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Victory for pensions equality

The UK Supreme Court this morning has ruled that the discrimination against same-sex couples on pensions rights must end immediately.

John Walker has been fighting a legal battle with the support of human rights campaigners Liberty to close an exemption in the law which meant that same-sex couples who are married or in a civil partnership do not get the same rights to their spouse’s pension if one partner dies.

This is a victory for common sense and equality.

The law had previously only required pension providers to pay out on contributions made since 2005, when same-sex couple were first able to form a civil partnership, rather than when individuals started contributing to their pension. In many cases, this was decades before then. 

This means people in same-sex marriages and partnerships were entitled to much less if one of the partners died than married opposite-sex couples.

In John Walker’s case, if he had died his husband would have only been entitled to around a £1000 a year from his pension, instead of £45,000 a year if he had been a woman in an opposite-sex marriage.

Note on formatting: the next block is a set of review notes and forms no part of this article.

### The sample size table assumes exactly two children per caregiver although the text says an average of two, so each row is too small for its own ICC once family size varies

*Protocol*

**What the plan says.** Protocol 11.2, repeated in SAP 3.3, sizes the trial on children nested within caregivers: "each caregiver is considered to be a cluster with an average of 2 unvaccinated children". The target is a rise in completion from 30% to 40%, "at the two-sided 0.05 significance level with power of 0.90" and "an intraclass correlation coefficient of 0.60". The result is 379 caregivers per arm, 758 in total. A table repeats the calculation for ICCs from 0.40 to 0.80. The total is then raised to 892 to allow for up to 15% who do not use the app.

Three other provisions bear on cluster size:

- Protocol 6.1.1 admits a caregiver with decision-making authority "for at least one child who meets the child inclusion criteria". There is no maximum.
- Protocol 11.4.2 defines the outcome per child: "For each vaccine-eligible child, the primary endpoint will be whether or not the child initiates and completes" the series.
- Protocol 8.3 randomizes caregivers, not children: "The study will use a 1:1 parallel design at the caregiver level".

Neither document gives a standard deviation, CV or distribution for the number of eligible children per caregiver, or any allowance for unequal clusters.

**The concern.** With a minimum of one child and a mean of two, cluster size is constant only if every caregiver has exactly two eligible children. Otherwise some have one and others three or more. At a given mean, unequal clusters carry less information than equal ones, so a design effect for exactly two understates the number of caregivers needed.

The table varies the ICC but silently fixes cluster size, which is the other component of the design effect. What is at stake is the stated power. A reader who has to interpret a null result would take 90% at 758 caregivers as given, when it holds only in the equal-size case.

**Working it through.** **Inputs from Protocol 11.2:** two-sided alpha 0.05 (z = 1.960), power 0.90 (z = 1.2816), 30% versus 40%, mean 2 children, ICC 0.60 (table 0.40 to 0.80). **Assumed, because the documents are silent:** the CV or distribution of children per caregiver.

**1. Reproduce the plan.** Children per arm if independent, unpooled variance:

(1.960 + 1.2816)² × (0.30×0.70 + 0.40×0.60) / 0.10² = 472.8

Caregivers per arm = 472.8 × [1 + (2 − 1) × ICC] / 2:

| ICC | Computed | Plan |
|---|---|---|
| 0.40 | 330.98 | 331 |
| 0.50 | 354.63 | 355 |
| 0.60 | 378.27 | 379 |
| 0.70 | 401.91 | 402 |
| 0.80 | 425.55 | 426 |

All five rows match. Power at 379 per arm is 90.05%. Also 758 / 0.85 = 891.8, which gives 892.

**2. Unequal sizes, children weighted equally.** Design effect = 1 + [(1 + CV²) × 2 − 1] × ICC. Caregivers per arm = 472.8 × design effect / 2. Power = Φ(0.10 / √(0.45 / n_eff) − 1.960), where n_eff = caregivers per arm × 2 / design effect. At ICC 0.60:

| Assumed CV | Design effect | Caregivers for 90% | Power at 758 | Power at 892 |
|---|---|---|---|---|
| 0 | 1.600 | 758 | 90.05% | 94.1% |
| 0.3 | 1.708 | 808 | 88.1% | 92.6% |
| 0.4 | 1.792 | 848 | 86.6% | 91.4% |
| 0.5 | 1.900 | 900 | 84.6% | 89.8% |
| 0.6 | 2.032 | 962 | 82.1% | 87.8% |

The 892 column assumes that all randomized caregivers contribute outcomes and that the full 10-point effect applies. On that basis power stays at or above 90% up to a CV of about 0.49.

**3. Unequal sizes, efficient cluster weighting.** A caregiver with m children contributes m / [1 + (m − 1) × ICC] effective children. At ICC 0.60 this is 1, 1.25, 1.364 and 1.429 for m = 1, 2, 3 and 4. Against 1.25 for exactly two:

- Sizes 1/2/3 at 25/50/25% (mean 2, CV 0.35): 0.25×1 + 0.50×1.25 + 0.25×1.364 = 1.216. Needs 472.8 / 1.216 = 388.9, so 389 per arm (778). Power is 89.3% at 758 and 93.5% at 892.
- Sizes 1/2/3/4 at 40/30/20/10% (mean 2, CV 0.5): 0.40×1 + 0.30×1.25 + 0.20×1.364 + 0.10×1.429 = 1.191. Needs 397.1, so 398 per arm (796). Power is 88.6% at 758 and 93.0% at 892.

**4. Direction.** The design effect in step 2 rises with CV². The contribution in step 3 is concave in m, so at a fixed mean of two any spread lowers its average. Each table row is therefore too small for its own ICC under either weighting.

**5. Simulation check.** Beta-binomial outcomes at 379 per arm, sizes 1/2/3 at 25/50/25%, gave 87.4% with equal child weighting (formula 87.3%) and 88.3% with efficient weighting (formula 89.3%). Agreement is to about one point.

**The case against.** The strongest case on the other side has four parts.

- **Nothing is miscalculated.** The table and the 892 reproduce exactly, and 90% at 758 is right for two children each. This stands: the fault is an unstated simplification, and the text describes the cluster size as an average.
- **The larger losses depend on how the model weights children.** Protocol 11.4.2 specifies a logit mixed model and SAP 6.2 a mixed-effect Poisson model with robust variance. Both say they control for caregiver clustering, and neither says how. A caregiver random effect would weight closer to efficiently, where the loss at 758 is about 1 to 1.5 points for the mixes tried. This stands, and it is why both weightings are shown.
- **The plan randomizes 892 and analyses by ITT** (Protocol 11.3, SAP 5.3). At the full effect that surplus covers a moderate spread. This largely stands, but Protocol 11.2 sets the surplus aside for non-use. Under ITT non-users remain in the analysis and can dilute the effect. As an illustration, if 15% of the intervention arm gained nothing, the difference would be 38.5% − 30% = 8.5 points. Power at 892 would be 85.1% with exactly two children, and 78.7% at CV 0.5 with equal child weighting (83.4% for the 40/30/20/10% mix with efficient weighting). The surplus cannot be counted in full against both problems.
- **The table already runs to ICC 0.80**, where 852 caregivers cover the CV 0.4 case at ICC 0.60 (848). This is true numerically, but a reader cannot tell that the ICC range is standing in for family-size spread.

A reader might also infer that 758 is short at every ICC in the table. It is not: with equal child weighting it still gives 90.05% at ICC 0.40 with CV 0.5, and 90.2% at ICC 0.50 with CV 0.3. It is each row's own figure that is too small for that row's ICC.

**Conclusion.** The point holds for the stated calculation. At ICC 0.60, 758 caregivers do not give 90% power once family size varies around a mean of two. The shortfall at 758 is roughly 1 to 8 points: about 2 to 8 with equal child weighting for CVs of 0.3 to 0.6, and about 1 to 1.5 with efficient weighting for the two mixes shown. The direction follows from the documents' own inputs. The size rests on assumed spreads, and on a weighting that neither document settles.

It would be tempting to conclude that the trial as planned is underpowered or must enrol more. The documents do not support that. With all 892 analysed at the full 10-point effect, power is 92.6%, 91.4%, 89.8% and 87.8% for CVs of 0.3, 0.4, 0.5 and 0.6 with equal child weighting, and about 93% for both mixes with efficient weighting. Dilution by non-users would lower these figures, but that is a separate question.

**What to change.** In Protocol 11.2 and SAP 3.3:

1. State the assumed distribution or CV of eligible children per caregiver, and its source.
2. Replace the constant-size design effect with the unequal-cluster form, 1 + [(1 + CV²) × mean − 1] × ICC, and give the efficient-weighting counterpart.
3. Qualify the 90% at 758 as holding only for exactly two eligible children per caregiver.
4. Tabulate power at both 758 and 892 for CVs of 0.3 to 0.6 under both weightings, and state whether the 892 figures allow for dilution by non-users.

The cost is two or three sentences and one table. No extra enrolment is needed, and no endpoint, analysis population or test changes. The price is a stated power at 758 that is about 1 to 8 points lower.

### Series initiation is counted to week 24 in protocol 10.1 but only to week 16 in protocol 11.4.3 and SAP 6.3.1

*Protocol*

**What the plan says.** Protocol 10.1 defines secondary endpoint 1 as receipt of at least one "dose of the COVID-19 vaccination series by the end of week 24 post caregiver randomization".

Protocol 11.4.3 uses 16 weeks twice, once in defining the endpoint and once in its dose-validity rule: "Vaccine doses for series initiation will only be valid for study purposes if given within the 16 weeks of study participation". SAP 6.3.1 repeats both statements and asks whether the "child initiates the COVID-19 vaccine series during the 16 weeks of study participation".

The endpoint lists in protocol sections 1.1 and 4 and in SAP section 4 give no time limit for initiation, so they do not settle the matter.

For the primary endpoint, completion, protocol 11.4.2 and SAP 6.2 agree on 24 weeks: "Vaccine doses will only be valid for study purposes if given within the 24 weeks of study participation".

We salute John Walker and Liberty

This was clearly unfair and discriminatory. It is something which Stonewall has been lobbying the Government to change for many years, and was included as one of our priorities for legal equality in our manifesto for the recent General Election.

Now the Supreme Court has ruled that the UK is in breach of EU equality laws and that same-sex couples should immediately benefit from equal protection.

It is vital that the Government responds clearly and swiftly to implement this ruling in full, and confirm that they will ensure this change will not be affected by the UK leaving the EU, as the judgement was based on EU law. 

Same-sex couples who are married or in a civil partnership should have always been treated in exactly the same way as married opposite-sex couples on their pension rights.

This is another step towards full equality for LGBT people.

The exclusion made in the Equality Act that allowed this discrimination was wrong, and we are glad it will now be put right.

This is a victory for common sense and equality.

We salute John Walker and Liberty for the battle they fought on behalf of the thousands of same-sex couples who will benefit from this decision.

This is another step towards full equality for LGBT people. But there are many more battles to fight. We must keep up the momentum and ensure that in future no-one experiences discrimination because of their sexual orientation or gender identity.